A recent story in the New York Daily News the Yankees shortstop is believed to be having a difficult time playing in New York. From the day he was dealt to the Yankees, Gregorius has been questioned. “… (Gregorius) can be mentally fragile when things aren’t going his way … ” “Didi, thinks too much … He always seems to have a lot on his mind … ” Gregorius “is a nervous type, not sure he can handle New York … ”
On paper, Tom Seaver’s professional baseball career is remarkable. The man known in New York as “The Franchise” won the 1967 Rookie of the Year, compiled 311 career wins, recorded 20 or more wins in a single season four times, 200+ strikeouts 10 times (including nine straight seasons between 1968-1976), led the National League in strikeouts five times, won three Cy Young Awards, tossed a no-hitter and was voted to the All-Star team 12 times. Seaver’s career was cemented in 1992 with his induction to the Baseball Hall of Fame, recording a record 98.8% of the vote.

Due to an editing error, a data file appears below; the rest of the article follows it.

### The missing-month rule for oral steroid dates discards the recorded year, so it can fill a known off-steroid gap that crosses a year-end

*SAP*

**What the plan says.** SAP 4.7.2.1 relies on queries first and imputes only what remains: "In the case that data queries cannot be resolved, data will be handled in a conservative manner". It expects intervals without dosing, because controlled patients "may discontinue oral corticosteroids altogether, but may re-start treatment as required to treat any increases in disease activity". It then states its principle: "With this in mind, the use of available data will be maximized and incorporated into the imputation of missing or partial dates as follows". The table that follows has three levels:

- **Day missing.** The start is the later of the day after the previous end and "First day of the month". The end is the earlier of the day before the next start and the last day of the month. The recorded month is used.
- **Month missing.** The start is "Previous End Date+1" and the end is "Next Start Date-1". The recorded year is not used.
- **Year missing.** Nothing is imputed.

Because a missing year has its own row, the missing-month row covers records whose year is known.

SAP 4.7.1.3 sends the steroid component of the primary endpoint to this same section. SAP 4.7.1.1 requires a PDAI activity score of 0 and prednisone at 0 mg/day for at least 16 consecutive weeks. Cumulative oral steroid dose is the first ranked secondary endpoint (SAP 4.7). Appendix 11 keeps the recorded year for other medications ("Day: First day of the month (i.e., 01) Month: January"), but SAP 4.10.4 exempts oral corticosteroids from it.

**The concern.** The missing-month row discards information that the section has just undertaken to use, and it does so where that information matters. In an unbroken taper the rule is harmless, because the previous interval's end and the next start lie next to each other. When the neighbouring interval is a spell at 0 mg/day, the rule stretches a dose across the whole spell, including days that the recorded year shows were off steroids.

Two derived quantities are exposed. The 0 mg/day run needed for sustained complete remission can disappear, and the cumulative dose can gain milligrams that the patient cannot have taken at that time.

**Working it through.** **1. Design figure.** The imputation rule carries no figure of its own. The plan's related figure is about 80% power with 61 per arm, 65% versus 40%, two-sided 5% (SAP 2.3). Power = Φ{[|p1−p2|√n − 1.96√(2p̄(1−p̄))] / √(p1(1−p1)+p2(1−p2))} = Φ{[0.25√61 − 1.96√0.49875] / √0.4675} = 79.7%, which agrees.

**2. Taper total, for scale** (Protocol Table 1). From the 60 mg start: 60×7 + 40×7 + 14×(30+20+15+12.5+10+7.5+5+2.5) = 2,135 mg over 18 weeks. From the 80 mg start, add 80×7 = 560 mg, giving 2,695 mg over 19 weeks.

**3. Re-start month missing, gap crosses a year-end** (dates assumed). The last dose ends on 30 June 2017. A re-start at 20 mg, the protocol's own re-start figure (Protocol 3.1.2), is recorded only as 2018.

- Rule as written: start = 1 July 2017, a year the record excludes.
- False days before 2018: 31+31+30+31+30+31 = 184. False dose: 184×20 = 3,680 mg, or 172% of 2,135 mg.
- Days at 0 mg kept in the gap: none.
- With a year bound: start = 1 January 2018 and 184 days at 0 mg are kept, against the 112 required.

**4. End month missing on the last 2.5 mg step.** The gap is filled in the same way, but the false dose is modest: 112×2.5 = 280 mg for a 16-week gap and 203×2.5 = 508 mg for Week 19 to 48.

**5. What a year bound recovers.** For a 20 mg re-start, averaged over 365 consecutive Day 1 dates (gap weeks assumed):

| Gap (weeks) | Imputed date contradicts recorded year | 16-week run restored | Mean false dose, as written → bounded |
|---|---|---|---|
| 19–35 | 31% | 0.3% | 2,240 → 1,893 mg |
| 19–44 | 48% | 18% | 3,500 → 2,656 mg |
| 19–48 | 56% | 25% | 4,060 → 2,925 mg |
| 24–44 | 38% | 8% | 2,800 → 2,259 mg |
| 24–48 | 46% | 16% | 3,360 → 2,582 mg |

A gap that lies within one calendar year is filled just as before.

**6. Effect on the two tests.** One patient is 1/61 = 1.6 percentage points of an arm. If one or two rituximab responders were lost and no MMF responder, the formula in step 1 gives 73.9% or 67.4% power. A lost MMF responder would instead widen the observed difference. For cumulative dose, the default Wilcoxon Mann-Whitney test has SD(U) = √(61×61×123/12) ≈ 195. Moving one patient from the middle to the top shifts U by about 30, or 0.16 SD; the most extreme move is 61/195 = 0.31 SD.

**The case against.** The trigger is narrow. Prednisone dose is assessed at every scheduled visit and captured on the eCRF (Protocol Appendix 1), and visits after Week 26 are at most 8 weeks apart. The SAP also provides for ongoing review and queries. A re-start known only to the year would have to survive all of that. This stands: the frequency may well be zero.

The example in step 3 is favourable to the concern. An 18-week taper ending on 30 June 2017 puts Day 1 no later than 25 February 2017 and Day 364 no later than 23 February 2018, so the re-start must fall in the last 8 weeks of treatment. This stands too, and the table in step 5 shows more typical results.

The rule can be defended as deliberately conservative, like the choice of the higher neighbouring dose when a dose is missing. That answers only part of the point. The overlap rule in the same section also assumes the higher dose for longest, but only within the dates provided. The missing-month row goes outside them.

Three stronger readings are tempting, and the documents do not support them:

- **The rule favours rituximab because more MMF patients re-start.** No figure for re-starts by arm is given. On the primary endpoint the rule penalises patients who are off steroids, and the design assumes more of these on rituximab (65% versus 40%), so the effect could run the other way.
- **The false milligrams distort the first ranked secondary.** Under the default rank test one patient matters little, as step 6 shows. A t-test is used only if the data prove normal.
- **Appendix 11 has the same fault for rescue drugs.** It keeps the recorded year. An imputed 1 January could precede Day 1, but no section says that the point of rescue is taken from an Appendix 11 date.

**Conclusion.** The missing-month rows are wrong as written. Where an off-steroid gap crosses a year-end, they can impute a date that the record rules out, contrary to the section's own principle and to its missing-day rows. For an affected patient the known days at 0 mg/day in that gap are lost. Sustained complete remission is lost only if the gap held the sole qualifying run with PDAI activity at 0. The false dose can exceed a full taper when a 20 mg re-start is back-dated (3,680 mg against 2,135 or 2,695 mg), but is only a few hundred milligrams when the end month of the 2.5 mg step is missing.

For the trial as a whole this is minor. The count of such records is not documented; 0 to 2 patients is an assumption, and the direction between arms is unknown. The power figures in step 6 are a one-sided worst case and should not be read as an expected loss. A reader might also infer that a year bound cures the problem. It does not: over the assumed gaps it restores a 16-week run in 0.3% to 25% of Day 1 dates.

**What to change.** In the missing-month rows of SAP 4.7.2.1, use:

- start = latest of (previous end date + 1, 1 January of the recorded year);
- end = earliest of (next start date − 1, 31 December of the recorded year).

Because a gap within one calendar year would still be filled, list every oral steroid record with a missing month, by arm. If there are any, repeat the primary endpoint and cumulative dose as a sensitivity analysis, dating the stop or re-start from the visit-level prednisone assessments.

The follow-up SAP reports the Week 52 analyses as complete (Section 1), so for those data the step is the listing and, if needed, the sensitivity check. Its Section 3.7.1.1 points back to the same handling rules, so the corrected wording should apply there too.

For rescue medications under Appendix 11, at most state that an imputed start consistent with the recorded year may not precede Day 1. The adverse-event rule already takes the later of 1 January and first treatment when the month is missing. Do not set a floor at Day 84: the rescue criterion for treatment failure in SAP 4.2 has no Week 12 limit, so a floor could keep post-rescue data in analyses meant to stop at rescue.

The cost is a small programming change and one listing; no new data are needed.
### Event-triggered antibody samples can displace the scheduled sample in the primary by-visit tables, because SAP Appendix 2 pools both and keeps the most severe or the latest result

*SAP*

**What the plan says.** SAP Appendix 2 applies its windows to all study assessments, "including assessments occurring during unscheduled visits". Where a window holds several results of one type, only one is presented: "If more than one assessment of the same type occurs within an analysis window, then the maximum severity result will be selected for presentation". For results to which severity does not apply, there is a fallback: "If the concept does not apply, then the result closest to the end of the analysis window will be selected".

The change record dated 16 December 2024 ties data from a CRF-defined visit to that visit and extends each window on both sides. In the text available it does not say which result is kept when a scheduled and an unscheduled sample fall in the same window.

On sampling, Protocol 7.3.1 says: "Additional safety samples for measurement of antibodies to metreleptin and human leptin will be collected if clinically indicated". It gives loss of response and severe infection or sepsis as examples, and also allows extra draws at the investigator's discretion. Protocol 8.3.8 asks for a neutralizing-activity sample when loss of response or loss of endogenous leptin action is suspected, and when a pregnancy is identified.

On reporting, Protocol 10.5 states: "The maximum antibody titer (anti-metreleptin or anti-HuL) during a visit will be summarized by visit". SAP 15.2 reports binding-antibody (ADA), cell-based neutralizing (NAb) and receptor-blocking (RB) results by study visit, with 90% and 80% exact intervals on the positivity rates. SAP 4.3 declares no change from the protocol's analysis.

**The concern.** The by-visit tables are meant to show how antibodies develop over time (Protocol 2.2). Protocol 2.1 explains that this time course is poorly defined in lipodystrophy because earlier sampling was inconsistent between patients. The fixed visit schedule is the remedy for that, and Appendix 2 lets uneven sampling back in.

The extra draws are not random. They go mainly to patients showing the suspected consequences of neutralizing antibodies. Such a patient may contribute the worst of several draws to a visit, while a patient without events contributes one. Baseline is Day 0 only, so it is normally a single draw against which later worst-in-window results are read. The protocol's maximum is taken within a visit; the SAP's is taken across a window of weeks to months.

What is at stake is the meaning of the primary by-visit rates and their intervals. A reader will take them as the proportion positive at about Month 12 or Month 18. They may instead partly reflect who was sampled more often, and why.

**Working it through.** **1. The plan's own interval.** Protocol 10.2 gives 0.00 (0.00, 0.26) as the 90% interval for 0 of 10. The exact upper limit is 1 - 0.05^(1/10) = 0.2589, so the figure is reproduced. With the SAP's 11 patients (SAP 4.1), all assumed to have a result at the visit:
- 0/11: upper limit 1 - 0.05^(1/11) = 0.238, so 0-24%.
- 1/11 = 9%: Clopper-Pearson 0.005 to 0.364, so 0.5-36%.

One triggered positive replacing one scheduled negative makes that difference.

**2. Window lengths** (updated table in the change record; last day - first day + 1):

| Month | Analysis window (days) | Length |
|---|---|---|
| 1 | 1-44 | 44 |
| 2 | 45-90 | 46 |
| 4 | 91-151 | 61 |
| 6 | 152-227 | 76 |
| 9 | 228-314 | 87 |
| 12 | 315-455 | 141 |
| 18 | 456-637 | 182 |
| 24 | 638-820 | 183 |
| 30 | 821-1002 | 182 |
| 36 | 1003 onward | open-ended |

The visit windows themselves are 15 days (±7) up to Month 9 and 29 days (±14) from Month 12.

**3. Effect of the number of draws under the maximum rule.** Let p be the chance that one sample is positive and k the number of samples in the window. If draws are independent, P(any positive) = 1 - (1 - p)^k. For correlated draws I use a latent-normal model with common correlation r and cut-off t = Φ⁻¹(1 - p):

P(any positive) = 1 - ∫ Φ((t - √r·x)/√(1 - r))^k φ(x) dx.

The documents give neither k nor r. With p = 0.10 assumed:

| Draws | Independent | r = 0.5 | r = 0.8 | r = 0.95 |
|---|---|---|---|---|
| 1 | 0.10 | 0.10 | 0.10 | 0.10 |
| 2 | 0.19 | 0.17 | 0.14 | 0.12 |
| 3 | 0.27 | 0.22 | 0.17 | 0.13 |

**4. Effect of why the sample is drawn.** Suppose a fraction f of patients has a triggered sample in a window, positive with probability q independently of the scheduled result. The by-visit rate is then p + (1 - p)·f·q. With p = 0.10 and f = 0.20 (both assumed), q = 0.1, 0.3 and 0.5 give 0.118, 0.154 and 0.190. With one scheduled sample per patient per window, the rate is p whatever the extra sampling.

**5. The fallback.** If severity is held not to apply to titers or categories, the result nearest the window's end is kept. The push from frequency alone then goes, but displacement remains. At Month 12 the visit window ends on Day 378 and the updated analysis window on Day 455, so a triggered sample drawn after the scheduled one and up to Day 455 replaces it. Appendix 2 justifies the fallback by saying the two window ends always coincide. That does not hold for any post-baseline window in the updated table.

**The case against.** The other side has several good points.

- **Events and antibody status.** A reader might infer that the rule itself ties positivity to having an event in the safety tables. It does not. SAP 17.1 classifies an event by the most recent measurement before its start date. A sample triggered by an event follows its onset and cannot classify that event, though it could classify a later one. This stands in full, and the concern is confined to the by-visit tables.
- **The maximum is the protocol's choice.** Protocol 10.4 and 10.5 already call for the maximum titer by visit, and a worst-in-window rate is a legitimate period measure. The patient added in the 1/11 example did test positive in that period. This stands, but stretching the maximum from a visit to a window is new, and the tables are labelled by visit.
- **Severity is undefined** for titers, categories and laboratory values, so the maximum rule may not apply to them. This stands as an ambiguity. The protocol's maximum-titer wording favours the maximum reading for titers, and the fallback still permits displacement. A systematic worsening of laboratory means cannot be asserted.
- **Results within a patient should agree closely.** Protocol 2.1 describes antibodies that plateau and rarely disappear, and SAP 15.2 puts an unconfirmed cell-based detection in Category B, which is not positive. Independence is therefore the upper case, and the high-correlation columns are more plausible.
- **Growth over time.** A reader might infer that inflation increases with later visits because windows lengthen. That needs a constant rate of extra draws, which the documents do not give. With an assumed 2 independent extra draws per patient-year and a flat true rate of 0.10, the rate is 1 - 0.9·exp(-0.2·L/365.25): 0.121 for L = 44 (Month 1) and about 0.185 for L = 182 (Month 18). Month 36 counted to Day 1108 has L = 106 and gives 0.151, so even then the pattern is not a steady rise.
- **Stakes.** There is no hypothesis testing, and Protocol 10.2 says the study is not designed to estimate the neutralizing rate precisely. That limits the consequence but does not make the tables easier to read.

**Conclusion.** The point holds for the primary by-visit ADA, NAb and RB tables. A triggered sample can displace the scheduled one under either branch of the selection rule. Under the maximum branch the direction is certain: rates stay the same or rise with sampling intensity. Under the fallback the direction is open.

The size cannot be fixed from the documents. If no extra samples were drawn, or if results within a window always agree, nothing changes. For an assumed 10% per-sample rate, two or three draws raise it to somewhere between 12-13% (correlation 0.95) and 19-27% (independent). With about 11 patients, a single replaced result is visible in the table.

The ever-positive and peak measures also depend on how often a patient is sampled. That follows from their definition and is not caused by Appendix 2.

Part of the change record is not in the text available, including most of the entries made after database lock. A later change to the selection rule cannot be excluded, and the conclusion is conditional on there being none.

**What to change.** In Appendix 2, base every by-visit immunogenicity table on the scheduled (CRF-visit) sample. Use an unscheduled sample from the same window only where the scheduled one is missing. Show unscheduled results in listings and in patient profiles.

Along the back wall in small wooden booth sat Gary Smith. Dressed in a modest blue golf shirt and khaki shorts, Smith looked out of place amidst the buzz and clutter of caffeinated college students. Anyone over the age of 23 would appear misplaced at Kudu Coffee House, the oft-frequented college coffee shop.
He occasionally sipped from a cup of water and a cup of coffee, as we discussed writing, sports, the media and his space in the fast-paced world of sports media.
New York Mets president Al Harazin was less than two years removed from watching a ball roll through Bill Buckner’s legs; he didn’t need to be reminded just how fragile a post-season lead is. The Mets trailed by two runs and were reduced to a skinny strike on that fateful October night at Shea Stadium in 1986. No reminiscing necessary. The celebration of that World Series title season of 1986, lingered for days, weeks, months and years after.